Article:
Are British values really Islamic values?

And if so, is the onus on British values to recede to allow ample space for Islamic identity?

Philip Wood
15 February 2016


, CC BY-ND 2.0

Trevor Philips’ comments on the 3rd of February, that Muslims “see the world differently” have prompted a wider, renewed discussion about the relationship between Muslims and British values. The Muslim Council of Britain has responded that Muslims and Islam are compatible with UK life and a recent article in the Independent even argued that Muhammad was a repository of the British values of ‘rule of law, liberty, and religious tolerance’.

And if there is to be compromise, whose compromise must it be?The question at the core of this debate over British values is whether difference means incompatibility and whether difference can be compromised. And if there is to be compromise, whose compromise must it be?

The critic and commentator Ziauddin Sardar has been addressing such issues since the 1980s. He has been an outspoken proponent of the view that it is the English who must compromise to make room for others. For him, Muslims can live compatibly in Britain because what is good and civilised in British values is indebted to Islam. I concentrate on his comments in the introduction to his recent book, Muslims in Britain, which he co-authored with Waqar Ahmad.

Sardar sees in multiculturalism the downgrading of English power. Englishness is now “only one segment of a multi-ethnic society”, though the English refuse to recognise their reduced status. They take their revenge by demonising Muslims, and accusing Muslims of hostility to democratic values. In fact, claims to British democracy and fairness are often a sham: values such as fairness, decency and democracy could as much be seen as Islamic values as British ones. In so far as Britain has a special history, it is one based on the exclusion of others.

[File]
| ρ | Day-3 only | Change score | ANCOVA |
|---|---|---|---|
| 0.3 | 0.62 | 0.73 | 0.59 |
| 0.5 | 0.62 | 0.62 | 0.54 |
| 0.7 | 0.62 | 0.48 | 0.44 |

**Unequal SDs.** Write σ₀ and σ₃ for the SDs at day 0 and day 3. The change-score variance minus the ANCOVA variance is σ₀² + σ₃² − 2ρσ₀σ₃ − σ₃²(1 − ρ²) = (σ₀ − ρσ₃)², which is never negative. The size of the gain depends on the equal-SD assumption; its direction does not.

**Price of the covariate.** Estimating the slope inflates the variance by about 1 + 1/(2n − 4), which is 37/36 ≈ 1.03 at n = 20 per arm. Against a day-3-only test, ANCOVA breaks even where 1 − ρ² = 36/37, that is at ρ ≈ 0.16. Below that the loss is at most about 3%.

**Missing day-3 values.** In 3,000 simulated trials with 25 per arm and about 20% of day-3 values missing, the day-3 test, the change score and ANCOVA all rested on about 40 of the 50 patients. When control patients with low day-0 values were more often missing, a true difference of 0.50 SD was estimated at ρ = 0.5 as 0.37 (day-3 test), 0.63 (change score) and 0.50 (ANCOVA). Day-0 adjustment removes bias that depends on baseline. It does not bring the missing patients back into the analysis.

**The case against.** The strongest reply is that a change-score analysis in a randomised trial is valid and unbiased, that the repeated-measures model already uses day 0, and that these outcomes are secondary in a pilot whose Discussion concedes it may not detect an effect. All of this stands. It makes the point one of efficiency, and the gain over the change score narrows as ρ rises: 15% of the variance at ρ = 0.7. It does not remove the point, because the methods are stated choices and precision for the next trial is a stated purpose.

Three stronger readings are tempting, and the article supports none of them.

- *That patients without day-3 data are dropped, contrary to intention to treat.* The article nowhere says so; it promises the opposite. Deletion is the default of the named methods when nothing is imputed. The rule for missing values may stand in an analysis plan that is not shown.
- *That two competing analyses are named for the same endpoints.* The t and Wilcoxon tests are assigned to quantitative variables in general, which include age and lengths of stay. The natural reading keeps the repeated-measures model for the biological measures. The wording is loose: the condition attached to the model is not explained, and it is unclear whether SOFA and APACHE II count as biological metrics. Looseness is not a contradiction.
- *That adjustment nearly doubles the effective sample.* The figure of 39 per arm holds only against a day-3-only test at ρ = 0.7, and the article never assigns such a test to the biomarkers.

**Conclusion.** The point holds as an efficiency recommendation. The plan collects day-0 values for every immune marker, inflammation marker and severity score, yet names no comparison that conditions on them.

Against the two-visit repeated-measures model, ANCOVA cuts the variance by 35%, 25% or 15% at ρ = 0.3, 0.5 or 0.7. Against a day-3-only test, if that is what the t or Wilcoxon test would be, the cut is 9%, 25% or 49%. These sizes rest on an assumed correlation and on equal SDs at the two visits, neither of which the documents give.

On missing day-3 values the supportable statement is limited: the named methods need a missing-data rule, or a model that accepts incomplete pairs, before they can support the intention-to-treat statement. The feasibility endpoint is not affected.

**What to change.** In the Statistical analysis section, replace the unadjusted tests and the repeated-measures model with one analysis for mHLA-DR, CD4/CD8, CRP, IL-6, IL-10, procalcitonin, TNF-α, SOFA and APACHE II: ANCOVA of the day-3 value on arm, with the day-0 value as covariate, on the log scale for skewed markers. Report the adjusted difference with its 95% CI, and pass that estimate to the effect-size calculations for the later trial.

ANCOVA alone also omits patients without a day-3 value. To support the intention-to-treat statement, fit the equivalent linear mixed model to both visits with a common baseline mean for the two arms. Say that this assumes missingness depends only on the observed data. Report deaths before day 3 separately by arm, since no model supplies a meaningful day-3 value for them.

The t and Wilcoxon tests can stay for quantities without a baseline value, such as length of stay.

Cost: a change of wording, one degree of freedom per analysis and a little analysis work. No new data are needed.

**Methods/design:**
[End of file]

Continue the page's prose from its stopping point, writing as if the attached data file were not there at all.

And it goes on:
The solution to the problems of integration, he argues, is to make Muslims part of the way that national history is conceived. Sardar wants the celebration of Islam’s influence before 1453: “It is during this period that Islam transformed Europe and turned it into a world civilization”. It is the transfusion of science from the Islamic world that facilitated Europe’s subsequent advances and allowed Europeans to transcend the violence of the Dark Ages and the Crusades.  

Thus British values and achievements are ultimately the products of ‘Islam’. Criticism of Muslim failure to integrate is just a further sign of this ignorance, since “it is not the Pakistani and Bangladeshi Muslim communities who are refusing to integrate, it is the white community”.

I do not wish for a moment to deny the dangers of the kind of monolithic Britishness that Sardar criticises. But we should highlight the fact that Sardar too engages in essentialism: ‘Islam’ is a civilization, presented in terms of culture and religion, but without a political context. This allows Sardar to focus on Islam’s ‘achievements’ while ignoring the fact that they are embedded in imperial states that, like many empires, employed conquest, slavery and exploitation. Likewise, he complains about the Crusades, but not about the Futuh, the conquest of Arabia and the Middle East mandated by Muhammad and his immediate successors.